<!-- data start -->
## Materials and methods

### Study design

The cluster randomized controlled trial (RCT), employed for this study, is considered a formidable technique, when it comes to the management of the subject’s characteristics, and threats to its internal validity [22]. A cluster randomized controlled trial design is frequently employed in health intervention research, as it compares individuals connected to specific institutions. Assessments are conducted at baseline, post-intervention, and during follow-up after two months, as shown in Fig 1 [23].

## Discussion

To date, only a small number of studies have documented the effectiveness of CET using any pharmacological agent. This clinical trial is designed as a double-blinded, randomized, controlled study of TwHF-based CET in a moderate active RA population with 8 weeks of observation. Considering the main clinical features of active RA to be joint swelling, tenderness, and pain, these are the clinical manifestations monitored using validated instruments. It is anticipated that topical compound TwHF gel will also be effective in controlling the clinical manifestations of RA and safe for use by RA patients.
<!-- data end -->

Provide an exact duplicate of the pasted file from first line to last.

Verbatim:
## Materials and methods

### Study design

The cluster randomized controlled trial (RCT), employed for this study, is considered a formidable technique, when it comes to the management of the subject’s characteristics, and threats to its internal validity [22]. A cluster randomized controlled trial design is frequently employed in health intervention research, as it compares individuals connected to specific institutions. Assessments are conducted at baseline, post-intervention, and during follow-up after two months, as shown in Fig 1 [23].

## Discussion

To date, only a small number of studies have documented the effectiveness of CET using any pharmacological agent. This clinical trial is designed as a double-blinded, randomized, controlled study of TwHF-based CET in a moderate active RA population with 8 weeks of observation. Considering the main clinical features of active RA to be joint swelling, tenderness, and pain, these are the clinical manifestations monitored using validated instruments. It is anticipated that topical compound TwHF gel will also be effective in controlling the clinical manifestations of RA and safe for use by RA patients.